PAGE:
Its OFW story is one that deals carefully with the fact of male bodies, where Emman Toledo (Aga Muhlach) and his dance group are hostos in Japan: dancing in a club and stepping out of there with blonde women in tow. The crisis of the Filipino family in the face of the OFW phenomenon is shown here with a bright honesty: there is no one to blame, there are no judgments, some loves don’t survive the distance. Coming home from Japan and into poverty is shown as a matter of provincial conditions: the OFW is home, he’s got nothing.
But the crisis of Emman, as powerful as this story already is, is made more complex in a narrative that didn’t know when to stop, as if the unhappiness wasn’t enough.
Emman’s life is complicated by a love in Japan, who gets embroiled in yakuza money laundering, for which Emman agrees to be fall guy. The problem with Emman sacrificing life and limb -- and son in Manila -- for this girl is that we don’t know her at all: why was she in Japan, what were her motivations?
All we know of Cedes Fernandez (Angel Locsin) is her youthfulness, she has a crush on Emman and calls him Kuya, dresses in almost cos play outfits, obviously the better to show the age difference with. Then we see Cedes in the present as the silent oppressed woman in a relationship with a politico’s son: she barely speaks, is never spoken to.
Yes, it’s in the present that Emman is an impoverished ex-convict from Japan and Cedes is the prostitute turned girlfriend of Dylan (Jake Cuenca), the governor’s son. Emman and Cedes have unfinished business, one that explains the latter’s silences and the former’s sadnesses. Ideally a movie allows this backstory to unravel given the struggle of the characters, given a really good script.
Instead In The Name of Love uses flashbacks like crazy, with the camera focusing on an object of the past (the music box, the keychain) which dissolves into a flashback. This function comes to a head when the camera focuses on a calendar with Mt. Fuji and cherry blossoms and the blossoms begin to fall and it flashes back to Emman and Cedes dancing the tango in that setting! It was too magical realist for comfort, out of place in such a serious narrative, and elicited laughter in the almost filled theater.
Now this montage of love and happiness is in every Pinoy romantic movie, so why couldn’t it be here? This is a movie after all that wanted to do everything, and it’s easy to think that these flashbacks might have been a statement on innocence being killed by the enterprise of the OFW, how love is lost in its oppressions, including its aftermath.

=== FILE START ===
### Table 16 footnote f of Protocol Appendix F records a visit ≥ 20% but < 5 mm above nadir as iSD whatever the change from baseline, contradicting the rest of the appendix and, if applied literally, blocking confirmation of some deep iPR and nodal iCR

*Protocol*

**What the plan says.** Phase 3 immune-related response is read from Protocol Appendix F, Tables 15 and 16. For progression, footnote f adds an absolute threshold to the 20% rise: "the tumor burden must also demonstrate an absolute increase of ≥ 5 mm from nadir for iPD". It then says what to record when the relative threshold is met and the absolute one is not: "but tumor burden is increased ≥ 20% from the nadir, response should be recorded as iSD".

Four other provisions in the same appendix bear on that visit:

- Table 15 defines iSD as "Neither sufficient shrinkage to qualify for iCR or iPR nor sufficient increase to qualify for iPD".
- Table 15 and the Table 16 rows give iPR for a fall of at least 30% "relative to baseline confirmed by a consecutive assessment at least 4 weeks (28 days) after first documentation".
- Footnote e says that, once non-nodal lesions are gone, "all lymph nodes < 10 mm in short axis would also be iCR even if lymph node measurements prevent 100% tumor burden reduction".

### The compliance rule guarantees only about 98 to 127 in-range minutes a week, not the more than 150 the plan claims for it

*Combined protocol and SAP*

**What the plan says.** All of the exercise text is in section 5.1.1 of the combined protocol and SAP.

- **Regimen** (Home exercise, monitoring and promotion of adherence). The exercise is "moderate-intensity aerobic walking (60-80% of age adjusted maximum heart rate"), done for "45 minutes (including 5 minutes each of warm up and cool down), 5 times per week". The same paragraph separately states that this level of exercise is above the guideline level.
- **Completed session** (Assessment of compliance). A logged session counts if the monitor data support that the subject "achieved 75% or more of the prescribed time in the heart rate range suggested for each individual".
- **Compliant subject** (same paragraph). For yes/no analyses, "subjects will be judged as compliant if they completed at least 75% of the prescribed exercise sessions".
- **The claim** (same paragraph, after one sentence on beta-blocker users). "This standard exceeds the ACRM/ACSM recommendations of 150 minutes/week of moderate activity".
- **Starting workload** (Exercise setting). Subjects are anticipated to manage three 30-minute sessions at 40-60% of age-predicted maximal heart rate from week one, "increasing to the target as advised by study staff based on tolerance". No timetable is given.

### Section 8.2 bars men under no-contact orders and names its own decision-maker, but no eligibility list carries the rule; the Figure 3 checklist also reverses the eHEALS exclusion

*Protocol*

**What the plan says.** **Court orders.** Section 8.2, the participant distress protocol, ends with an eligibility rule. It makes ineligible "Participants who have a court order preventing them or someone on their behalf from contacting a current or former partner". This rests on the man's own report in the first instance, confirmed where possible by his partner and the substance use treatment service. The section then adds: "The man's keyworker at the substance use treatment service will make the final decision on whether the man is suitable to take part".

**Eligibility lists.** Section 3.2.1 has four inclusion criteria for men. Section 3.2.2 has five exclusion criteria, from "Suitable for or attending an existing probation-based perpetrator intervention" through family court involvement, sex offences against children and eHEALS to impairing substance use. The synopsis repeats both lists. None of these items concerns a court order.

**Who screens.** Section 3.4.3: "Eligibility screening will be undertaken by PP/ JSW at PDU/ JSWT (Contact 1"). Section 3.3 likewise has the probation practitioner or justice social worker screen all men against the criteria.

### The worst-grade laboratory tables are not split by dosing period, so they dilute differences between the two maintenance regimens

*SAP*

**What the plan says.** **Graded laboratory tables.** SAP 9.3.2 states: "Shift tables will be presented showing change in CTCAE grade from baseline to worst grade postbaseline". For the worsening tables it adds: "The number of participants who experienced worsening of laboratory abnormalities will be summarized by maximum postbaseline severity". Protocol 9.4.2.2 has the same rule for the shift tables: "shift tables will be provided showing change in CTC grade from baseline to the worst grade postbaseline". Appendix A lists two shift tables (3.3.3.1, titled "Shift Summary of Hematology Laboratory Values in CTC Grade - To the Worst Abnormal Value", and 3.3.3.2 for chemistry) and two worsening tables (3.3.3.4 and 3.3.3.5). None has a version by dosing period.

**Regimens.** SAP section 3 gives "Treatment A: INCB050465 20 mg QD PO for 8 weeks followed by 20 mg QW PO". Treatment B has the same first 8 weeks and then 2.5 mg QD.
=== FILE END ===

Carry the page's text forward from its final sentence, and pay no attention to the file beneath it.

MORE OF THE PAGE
This aftermath was as grave for Cedes as it was for Emman: in fact it seems that their love got the better of them, as the story of Cedes’ past seven years unravels in the confrontation cum breakdown scene. It’s here where the flashbacks became messy. Scenes were interspersed with each character’s breakdown monologue, and none of it was needed. A good script would’ve sufficed, but here we were forced to look at images: what really happened the last time Emman and Cedes saw each other, Cedes becoming a dancer / a mistress / a prostitute, Cedes dancing for the governor’s family.
The flashbacks also fail the good acting that’s here. Angel does what she can with Cedes, believable both as innocent girl and the angry seething smart woman trapped in a political family. She lets go of the pretty girl acting that’s in most her romance movies, and here shows how quiet intelligent acting is possible for this generation of actresses.
But this is Aga’s show as Emman’s character is more evolved and real. For the first time Aga seems to have gotten rid of the goal to be good looking in a movie, and instead becomes a regular guy his age, man boobs and all. It was refreshing. Angel too was aged by having a real woman’s body, that is not reed thin, and absolutely truthful. One hopes she stays there.
The only thing worse than the device of the flashback is this movie’s script. There’s something wrong when a filled theater laughs at Emman saying that he’s too old for this game of unfinished business with Cedes: a laughter that’s really about the narrative not quite dealing with this fact of age. The audience laughed too when Emman auditioned to be Cedes’ dance instructor and did some OA dancing for good measure. They laughed too when with a gunshot wound, Emman speed drove to save Cedes’ life but was able to put on a coat before getting out of the car.
Yes, In The Name of Love was also an action movie in the end. As it was about a political family’s abuses, with extrajudicial killings, summary executions, grave coercion. As it was about the culture of the rural masses and the corruption of the local police force. As it was about OFWs, the traps they fall into. As it was about throwing in some sisterhood and feminism for good measure. As it was about poverty as dead end. Oh but there’s dancing! And beautiful Japanese landscapes! And happiness! And love will save the day!
No, this isn’t about issues in the headlines. It’s about having a romance with these headlines, using them to make a love story so complex, and then doing an injustice to the people these headlines represent by forcing a happily ever after. This movie bit off more than it could chew, happiness and sadness, real love and social realism, the contemporary political landscape, included. Courage has got to be about knowing when to stop.